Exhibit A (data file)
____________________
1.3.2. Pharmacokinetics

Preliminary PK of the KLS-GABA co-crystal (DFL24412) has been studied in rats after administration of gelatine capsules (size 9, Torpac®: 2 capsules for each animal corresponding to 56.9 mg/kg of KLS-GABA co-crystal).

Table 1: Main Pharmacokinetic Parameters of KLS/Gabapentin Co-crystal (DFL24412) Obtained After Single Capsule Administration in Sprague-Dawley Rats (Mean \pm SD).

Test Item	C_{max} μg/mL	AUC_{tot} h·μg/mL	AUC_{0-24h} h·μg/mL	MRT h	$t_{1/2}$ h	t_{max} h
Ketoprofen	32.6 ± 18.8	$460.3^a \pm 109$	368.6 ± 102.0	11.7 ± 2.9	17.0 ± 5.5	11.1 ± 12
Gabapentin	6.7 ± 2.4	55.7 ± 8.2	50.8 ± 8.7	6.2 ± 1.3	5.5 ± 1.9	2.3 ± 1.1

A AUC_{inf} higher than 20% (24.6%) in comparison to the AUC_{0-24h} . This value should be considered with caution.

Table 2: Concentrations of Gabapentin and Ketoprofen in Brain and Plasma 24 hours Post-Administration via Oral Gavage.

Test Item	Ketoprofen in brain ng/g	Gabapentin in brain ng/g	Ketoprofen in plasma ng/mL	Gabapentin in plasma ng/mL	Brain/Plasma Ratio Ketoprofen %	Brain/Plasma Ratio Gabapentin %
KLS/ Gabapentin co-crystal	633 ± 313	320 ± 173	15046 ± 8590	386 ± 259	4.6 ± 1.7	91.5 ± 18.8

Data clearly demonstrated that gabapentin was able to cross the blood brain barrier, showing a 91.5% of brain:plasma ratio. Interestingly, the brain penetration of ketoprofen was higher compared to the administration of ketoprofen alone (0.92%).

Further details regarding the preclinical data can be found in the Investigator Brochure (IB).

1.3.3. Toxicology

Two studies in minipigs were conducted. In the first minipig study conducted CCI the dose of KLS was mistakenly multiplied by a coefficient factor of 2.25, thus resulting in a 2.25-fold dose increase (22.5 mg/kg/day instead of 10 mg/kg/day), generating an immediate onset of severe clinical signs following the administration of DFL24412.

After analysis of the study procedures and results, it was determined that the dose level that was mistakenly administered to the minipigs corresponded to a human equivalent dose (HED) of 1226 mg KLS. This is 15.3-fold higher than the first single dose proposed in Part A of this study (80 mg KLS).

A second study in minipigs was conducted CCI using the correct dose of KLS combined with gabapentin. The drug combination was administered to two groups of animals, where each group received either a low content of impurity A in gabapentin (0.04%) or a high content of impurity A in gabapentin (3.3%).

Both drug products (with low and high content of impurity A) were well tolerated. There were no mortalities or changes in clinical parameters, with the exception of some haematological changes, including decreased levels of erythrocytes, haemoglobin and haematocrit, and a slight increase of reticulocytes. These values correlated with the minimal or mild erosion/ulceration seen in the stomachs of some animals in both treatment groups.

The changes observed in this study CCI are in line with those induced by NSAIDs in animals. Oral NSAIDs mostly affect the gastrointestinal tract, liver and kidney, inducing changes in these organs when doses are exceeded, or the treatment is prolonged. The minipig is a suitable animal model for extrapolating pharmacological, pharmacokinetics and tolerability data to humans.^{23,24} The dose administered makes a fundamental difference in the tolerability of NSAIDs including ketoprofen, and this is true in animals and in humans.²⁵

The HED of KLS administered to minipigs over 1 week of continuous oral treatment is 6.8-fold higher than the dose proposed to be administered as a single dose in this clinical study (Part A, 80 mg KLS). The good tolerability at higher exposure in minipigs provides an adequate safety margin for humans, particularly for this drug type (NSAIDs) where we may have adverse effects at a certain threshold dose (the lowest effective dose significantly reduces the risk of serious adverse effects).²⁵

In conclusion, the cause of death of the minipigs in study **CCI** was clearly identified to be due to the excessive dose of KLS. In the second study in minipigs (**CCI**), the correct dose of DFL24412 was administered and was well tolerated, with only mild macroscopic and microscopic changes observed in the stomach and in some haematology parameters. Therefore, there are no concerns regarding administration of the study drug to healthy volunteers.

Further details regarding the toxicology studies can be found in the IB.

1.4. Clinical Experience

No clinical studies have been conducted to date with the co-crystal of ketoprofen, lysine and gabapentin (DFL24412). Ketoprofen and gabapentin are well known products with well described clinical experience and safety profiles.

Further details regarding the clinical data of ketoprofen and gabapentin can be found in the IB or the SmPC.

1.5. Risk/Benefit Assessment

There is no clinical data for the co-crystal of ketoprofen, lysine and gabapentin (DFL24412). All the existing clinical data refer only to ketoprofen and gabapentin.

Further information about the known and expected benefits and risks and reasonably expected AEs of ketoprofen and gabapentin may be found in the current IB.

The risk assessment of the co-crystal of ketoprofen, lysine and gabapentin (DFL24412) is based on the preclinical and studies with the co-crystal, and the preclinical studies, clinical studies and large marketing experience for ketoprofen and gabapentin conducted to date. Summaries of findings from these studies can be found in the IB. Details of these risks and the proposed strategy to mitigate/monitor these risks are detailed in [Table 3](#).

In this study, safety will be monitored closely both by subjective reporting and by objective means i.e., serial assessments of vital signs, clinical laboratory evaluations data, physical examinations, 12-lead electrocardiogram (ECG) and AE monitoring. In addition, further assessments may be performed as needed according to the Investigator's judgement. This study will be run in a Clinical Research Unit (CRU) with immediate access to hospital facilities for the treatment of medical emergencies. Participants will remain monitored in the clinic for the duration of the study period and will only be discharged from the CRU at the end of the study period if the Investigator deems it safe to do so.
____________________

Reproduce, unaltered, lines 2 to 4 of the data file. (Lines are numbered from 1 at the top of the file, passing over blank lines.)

Preliminary PK of the KLS-GABA co-crystal (DFL24412) has been studied in rats after administration of gelatine capsules (size 9, Torpac®: 2 capsules for each animal corresponding to 56.9 mg/kg of KLS-GABA co-crystal).

Table 1: Main Pharmacokinetic Parameters of KLS/Gabapentin Co-crystal (DFL24412) Obtained After Single Capsule Administration in Sprague-Dawley Rats (Mean \pm SD).

Test Item	C_{max} μg/mL	AUC_{tot} h·μg/mL	AUC_{0-24h} h·μg/mL	MRT h	$t_{1/2}$ h	t_{max} h